The horrific Marjory Stoneman Douglas High School shooting, which claimed the lives of 17 students and staff, became the deadliest high school shooting in American history as it propelled a group of Parkland high-school students into the spotlight when they demanded a safe, secure, and gun-free educational environment. The young people were generally calm, composed, and well-spoken when addressing the media. They were immediately attacked by elements of right-wing media as “professionals” brought in as “crisis actors.” The claim was merely a conspiracy theory and it was quickly debunked, yet it continued to find a propagative audience among online entities—one is reluctant to call them “people,” or even “trolls,” given the unabashed falsehoods they spread in the interest of undermining verifiable information.
Attacks on the student activists, whose rallying cry became “#Never Again,” were ultimately weakened by the students’ wise use of social media, which unleashed a protest movement that spread throughout the land. The movement culminated in “March for Our Lives” rallies on March 24, 2018, in Washington, DC, and throughout the country when the students decided that asking for safety in schools should be a non-partisan concept.
Subject or Object?
It was not long after the Parkland shooting that a rising issue of gender politics caught the attention of Michael Paulson, theatre reporter of the New York Times. Paulson noted that three planned major revivals of classic Broadway musicals had domestic abuse and subservient female roles at their core:
Billy Bigelow hits Julie Jordan. Henry Higgins molds Eliza Doolittle. Fred tames Lilli. And Edward rescues Vivian. . . . Amid a national reckoning with sexual harassment and misconduct, Broadway is mounting a cluster of musicals this season and next that, some theatergoers already contend, romanticize problematic relationships between women and men.
The 1945 musical Carousel, by the famed team of Richard Rodgers and Oscar Hammerstein II, may have been the most problematic of the 2018 lot with a leading male character, Billy Bigelow, who hits his wife when he cannot reason with her. Carousel produces an unsettling #MeToo paradox in that the musical consistently discomfits its audience even as it demonstrates an extraordinary power to move and uplift its spectators.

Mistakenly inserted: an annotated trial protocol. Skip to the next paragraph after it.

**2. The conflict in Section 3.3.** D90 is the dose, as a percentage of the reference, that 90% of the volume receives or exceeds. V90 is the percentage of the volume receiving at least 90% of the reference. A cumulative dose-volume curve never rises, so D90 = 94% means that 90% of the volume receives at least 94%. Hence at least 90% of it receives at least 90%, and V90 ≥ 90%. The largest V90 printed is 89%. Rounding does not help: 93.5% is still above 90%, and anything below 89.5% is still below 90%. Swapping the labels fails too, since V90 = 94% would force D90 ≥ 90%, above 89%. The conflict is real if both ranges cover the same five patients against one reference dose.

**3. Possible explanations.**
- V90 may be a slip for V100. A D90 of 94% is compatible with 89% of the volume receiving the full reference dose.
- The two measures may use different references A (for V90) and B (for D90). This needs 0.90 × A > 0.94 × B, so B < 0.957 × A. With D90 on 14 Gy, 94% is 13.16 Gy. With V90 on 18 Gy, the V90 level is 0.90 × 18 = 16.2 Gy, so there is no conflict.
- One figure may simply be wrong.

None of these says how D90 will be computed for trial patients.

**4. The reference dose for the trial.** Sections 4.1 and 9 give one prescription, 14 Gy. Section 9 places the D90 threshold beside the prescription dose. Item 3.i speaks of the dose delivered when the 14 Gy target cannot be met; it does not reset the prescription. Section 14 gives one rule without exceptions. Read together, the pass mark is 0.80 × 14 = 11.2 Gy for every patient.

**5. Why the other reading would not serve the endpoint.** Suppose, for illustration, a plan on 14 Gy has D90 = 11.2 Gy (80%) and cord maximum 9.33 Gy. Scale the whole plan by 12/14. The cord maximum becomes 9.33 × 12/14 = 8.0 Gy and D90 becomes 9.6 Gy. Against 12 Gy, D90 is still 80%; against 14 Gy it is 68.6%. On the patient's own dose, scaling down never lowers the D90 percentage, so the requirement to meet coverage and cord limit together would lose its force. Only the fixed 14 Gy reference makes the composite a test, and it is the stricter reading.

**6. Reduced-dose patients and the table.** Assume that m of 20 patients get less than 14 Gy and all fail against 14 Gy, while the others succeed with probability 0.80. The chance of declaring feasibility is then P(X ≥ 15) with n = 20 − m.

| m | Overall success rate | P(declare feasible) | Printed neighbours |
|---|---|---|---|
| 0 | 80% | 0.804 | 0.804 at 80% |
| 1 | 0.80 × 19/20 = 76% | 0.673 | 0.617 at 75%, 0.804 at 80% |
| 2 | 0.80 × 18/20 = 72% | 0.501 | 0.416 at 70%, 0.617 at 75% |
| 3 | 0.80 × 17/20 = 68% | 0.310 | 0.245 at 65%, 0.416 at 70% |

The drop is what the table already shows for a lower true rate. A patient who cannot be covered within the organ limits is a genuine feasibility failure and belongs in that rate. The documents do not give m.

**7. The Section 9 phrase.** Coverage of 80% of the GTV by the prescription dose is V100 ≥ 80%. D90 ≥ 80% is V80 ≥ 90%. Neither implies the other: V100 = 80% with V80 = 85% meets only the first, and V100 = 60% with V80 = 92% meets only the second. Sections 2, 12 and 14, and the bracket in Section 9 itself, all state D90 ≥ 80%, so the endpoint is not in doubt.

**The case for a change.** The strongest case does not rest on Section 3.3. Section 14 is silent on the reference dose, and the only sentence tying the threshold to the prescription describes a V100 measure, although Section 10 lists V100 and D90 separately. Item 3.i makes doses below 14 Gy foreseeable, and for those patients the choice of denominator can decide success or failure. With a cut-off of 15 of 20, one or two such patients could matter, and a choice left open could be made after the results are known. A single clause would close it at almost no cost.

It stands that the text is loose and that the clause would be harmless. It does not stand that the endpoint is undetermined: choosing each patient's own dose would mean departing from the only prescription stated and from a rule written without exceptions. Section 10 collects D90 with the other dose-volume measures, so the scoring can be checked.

Carousel has long been considered a “problem work,” due to its inherent thematic lodged in domestic violence. It is not merely that Billy hits his wife, Julie, but that the violent act—although surely repugnant even when it was employed in the underlying source material of Ferenc Molnár’s 1909 Liliom—comes very nearly to symbolize an act of love.
In the denouement, heavenly forces finally forgive the dead Billy when he finds a way to let his daughter know that she is loved and that his spirit lives on in her. In the process of doing so, however, Billy appears before his daughter to talk with her—and then slaps her when she disagrees with him. According to critic Laurie Winer, director Jack O’Brien deleted controversial dialogue from the 2018 production that essentially excused Billy’s violence as not hurtful. Even that change to the script, however, did not fully undermine the musical’s ability to induce wincing, cringing and verbal interjections from the audience in response to Billy’s abusive behavior.
In the 2018 production, Billy was played by Joshua Henry, a superb African American singer and actor—which created an even more tension-filled dynamic because such stereotypical brutality then came with a racial component. The result was a work of enormous emotional power that critics embraced in delicate fashion so as not to appear to celebrate domestic violence.
The musical asks its audience to consider whether it is possible to redeem oneself through eventual good actions. In America, the land of forgiveness, of second chances and third acts, this question lingered like a stale aroma—despite being as close to a perfect production of the musical as its audience is likely to see. One wonders when (or if) it might have another such high-profile production. And one is made to ponder what might happen to forgiveness and second chances in a culture that is, across the spectrum, “mad as hell.”